I really enjoyed living in Black River and am eternally grateful for the friends I have made there. I hope they will always be a part of my life -- I can't imagine life without them. Thanks to those who helped us move ... the Aviste's, Horny Millers, Hanlins, Stones, Scanlons, my Dad & brother, Chris, Rog & Peggy.

I'm excited about living in Central New York again on a permanent basis. There's a lot of ministry to do here, especially church planting. I need a house first.

Go Ahead, Drop Those Drawers - New York Times

A NYT article let's us know that Brattleboro, VT will be clothing optional once again. They're officially off my summer vacation spot list.

a snippet from VirtueOnline

Much has been made in recent days of the letters of Mother Teresa and her doubts about her faith. I was strangely comforted by the response of one of her spiritual advisers.
"Apparently MOTHER TERESA had major doubts about her faith, reports "Time"magazine. The Rev. Joseph Neuner, whom she met in the late 1950s and confided in somewhat later, was already a well-known theologian when she turned to him with her "darkness". He seems to have told her the three things she needed to hear: that there was no human remedy for it (that is, she should not feel responsible for affecting it); that feeling Jesus is not the only proof of his being there, and her very craving for God was a "sure sign" of his "hidden presence" in her life; and that the absence was in fact part of the "spiritual side" of her work for Jesus."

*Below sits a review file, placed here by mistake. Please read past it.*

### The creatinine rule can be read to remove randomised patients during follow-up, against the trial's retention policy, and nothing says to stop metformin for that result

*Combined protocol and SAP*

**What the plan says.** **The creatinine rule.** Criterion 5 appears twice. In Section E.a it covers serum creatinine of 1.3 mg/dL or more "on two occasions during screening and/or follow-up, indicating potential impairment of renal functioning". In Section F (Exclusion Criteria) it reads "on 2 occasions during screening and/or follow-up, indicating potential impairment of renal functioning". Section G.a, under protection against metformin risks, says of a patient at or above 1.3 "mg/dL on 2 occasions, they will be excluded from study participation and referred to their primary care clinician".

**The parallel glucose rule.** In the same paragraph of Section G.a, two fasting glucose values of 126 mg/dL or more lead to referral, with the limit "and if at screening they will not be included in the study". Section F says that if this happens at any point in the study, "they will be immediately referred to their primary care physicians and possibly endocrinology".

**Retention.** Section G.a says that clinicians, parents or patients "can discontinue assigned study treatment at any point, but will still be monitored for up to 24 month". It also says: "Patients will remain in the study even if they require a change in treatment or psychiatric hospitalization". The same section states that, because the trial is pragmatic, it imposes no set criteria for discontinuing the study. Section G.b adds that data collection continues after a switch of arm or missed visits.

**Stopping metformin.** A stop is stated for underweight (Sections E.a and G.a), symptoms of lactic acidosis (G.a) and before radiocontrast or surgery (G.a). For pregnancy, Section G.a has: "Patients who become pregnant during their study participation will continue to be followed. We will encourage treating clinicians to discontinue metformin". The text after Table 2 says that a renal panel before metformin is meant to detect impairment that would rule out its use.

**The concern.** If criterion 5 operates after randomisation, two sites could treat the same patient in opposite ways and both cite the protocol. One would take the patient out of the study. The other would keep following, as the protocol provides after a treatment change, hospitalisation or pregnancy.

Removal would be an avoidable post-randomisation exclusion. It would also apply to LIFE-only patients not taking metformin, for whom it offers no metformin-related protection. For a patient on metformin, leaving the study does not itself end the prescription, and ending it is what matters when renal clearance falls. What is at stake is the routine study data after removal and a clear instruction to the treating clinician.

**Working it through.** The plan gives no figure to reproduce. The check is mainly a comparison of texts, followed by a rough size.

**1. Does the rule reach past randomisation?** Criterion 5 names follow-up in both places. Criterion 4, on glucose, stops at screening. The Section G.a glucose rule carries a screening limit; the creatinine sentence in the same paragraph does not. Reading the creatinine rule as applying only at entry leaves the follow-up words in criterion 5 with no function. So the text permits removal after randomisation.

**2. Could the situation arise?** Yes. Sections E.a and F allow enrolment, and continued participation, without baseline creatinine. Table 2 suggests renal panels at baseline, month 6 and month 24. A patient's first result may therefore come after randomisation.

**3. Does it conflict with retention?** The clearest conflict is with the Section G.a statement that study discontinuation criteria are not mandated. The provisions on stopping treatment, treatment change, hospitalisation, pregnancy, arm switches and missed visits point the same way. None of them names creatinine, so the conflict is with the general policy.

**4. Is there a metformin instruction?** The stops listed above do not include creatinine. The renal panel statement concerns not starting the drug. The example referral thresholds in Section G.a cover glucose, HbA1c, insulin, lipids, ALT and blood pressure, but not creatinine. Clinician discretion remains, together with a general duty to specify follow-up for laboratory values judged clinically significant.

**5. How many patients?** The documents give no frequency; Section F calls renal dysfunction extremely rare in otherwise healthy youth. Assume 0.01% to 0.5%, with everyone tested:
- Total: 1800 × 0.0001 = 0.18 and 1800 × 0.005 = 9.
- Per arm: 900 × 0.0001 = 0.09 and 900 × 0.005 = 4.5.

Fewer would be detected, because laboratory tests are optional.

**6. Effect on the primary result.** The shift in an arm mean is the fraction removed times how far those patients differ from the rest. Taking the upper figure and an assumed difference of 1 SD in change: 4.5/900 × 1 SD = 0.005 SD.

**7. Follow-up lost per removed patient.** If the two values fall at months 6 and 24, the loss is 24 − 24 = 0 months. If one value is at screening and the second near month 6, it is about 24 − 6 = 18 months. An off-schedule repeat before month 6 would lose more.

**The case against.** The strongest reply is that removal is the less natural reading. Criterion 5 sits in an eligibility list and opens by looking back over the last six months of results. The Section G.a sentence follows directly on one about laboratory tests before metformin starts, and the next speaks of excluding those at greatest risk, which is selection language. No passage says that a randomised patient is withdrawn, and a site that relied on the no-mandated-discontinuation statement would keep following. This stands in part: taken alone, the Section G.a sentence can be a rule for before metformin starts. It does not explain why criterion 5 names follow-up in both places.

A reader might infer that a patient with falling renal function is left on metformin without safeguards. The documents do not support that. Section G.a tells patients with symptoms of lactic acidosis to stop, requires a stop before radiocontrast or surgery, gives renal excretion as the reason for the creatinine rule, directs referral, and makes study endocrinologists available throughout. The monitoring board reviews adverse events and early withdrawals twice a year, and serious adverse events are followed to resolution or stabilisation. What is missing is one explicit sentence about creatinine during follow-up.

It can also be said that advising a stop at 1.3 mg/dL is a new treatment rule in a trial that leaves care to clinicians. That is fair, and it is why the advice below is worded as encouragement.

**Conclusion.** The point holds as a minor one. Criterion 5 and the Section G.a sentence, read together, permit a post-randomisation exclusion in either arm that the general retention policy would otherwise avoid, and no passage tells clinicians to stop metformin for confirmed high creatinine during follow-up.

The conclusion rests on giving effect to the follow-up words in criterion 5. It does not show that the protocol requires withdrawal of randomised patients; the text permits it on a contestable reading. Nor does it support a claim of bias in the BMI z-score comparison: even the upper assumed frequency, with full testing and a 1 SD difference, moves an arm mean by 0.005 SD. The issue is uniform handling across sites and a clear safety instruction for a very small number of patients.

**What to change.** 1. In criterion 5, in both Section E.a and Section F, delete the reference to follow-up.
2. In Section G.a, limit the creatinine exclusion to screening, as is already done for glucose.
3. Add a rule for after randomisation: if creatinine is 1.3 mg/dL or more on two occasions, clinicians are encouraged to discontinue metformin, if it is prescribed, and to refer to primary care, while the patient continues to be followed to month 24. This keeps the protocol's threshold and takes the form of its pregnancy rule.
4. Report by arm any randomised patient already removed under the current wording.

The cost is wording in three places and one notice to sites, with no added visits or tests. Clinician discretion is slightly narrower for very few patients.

Poll: 1 in 4 read no books last year - U.S. Life - MSNBC.com

This is an interesting statistic for church leaders to ponder considering we are a people of the Good Book: The Bible.

Friday, August 24, 2007

Churches Seeking Staff - Evangelical Covenant Church

After looking over the Churches Seeking Staff page for the Covenant Church, I was surprised to see the low total # of senior/lead pastor positions: 29. Amazingly, incredibly, inconceivably the North Miami, FL church continues to look for a pastor. That's been open for a couple years now. Ministry with an ocean front view! I can't believe no one has been called there.

Delgado to Head CHET - Evangelical Covenant Church

Ed Delgado's tenure as Director of Prayer & Evangelism for the Evangelical Covenant Church is over. He will be the new President of the Hispanic Center for Theological Studies (CHET) in CA. Congratulations Ed!

Who will be the next P&E leader for the Cov? Paul Knight? Dallas Anderson? Adam Edgerly? Maybe this will become a combo position with Bill & Lisa Orris leading it together. Whenever a leadership position opens up in the Covenant I vote for Larry Sherman. That guy is as smart, talented and Godly as any leader in the Covenant Church.

Least Religious Countries - Gadling

Here are the Least Religious Countries.

1. Sweden (up to 85% non-believer, atheist, agnostic)
2. Vietnam
3. Denmark
4. Norway
5. Japan
6. Czech Republic
7. Finland
8. France
9. South Korea
10. Estonia (up to 49% non-believer, atheist, agnostic)

Thursday, August 23, 2007

The Underwire - Wired Blogs

We're One Step Closer to Wireless Electricity

Imagine a computer with no power cords and no cords to connect to any of your devices (because of bluetooth or other technology). It could be coming to your house very soon.

Thursday, August 16, 2007

Stress is a Choice